World Cup Debrief: Neymar's ankle problems; Mexico sick players; Saudi Arabia suffers plane engine failure

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(WFI) Neymar has lingering problems with his ankle which prevented him on Tuesday from finishing the practice session with Brazil.  While he gets treated for his injury, he also knows that he has to improve for Brazil’s next game against. And it all may start with the hair.

According to several media reports, the Brazilian star has decided to change his hairdo after legions of football fans mocked what they called Neymar’s ” spaghetti” hairstyle. 

Former Manchester United great Eric Cantona joined the bandwagon posting on Instagram a picture of himself with pasta poured over his head holding a portrait of Neymar.

"Neymar style... spaghetti al dente!" Cantona wrote.

Neymar is not the first Brazil star with bizarre haircuts at the World Cup. In 2002, Ronaldo shaved almost his entire head while leaving a small amount of hair just on top of his forehead.

Brazil won the tournament that year.

Saudi scare in the air

Saudi Arabia’s delegation is safe again and resting at its residence after a reported engine failure on their flight to Rostov-on-Don on Tuesday for its next World Cup game against Uruguay.

The Saudi Arabian Football Federation confirmed suffering a technical failure in one of the airplane engines. Despite the incident, the team posted photos of the players exiting the plane and smiling Monday night.

The Saudis were beaten 5-0 by Russia in the World Cup opener in Moscow last week. Uruguay beat Egypt 1-0 in its first game in Group A.

Brazil and FIFA at odds

FIFA’s president Gianni Infantino has announced that football’s governing body will answer the letter of complaint sent by the Brazilian Football Federation (CBF). In it, the Brazilians question the referee in charge of Sunday’s game between Brazil and Switzerland in Rostov.

Until now FIFA has insisted that the referee of that game, Mexico’s Cesar Ramos, made the right decision in allowing the Switzerland goal despite Zuber’s push on Miranda right before scoring. 

CBF also complains about a possible penalty kick that was not called against Gabriel Jesus. The Brazilians demand FIFA to release the conversations between the referees in charge of the VAR and the referee on the pitch. 

Infantino has promised that the referees of that game will be consulted about some of the decisions they made before replying to the Brazilians.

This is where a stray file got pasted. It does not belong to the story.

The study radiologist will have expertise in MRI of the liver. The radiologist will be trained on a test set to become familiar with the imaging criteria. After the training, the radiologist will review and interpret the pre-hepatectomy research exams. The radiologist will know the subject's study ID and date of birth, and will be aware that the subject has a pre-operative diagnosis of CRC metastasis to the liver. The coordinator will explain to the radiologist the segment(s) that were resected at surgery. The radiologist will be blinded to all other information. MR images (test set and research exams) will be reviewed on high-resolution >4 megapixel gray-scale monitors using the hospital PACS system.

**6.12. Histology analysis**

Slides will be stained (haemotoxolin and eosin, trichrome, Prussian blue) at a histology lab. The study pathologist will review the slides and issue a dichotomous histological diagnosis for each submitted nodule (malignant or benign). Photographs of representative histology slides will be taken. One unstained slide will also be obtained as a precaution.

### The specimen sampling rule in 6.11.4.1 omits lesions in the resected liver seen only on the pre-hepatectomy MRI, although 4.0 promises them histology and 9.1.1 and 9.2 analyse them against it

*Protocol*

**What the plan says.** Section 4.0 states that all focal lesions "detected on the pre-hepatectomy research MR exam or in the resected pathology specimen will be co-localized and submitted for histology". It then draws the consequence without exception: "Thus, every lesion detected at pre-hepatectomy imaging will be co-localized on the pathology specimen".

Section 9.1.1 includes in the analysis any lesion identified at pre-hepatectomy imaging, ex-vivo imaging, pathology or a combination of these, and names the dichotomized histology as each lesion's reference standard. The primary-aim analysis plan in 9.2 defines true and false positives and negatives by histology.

Japan overcame obstacles on and off the pitch

Japan’s victory against Colombia happened despite the rough morning on Tuesday for the Asian squad.

Not only did the Japanese players have to worry about news of a deadly earthquake in Osaka, but they also had to endure an accidental hotel alarm blaring around 5 a.m.

Coach Akira Nishino, who built his reputation coaching the club Gamba Osaka, said he and a number of his players know people who've been affected by the quake.

"The psychological impact is something I'm slightly worried about at this point," said Nishino before Japan’s 2-1 victory over Colombia.

Egypt criticism of the balls

Hours before facing Russia on Tuesday, Egypt's reserve goalkeeper Essam El Hadary said there is a "problem" with the ball used at the World Cup.

El Hadary went even further, stating that he and his fellow keepers are the "victims of FIFA".

Three free kicks were scored in the opening four days of the tournament in Russia, as many as in the entire tournament in Brazil four years ago. Meanwhile two balls burst during the match between France and Australia.

The 45-year-old El Hadary says "we are the victims of FIFA and the ever-developing football. Every four years there are new footballs more acceptable to the players than to the goalkeepers."

The "Telstar 18" ball used in Russia is a remake of the "Adidas Telstar" of the 1970 tournament.

El Hadary didn't play in Egypt's opening loss to Uruguay.

Mexico and the Flu

Mexico’s coach Juan Carlos Osorio has revealed that several of his players had the flu during his team’s victory against Germany last Sunday

Osorio says he had to make early substitutions around the 60 minute mark to give some rest to the players with the worst flu symptoms.

After the first round of matches in group F, Mexico shares the top of the standings with Sweden after the Scandinavians beat South Korea 1-0. The next game in the group will pair Mexico and Sweden.

By INSIDER Javier Monne

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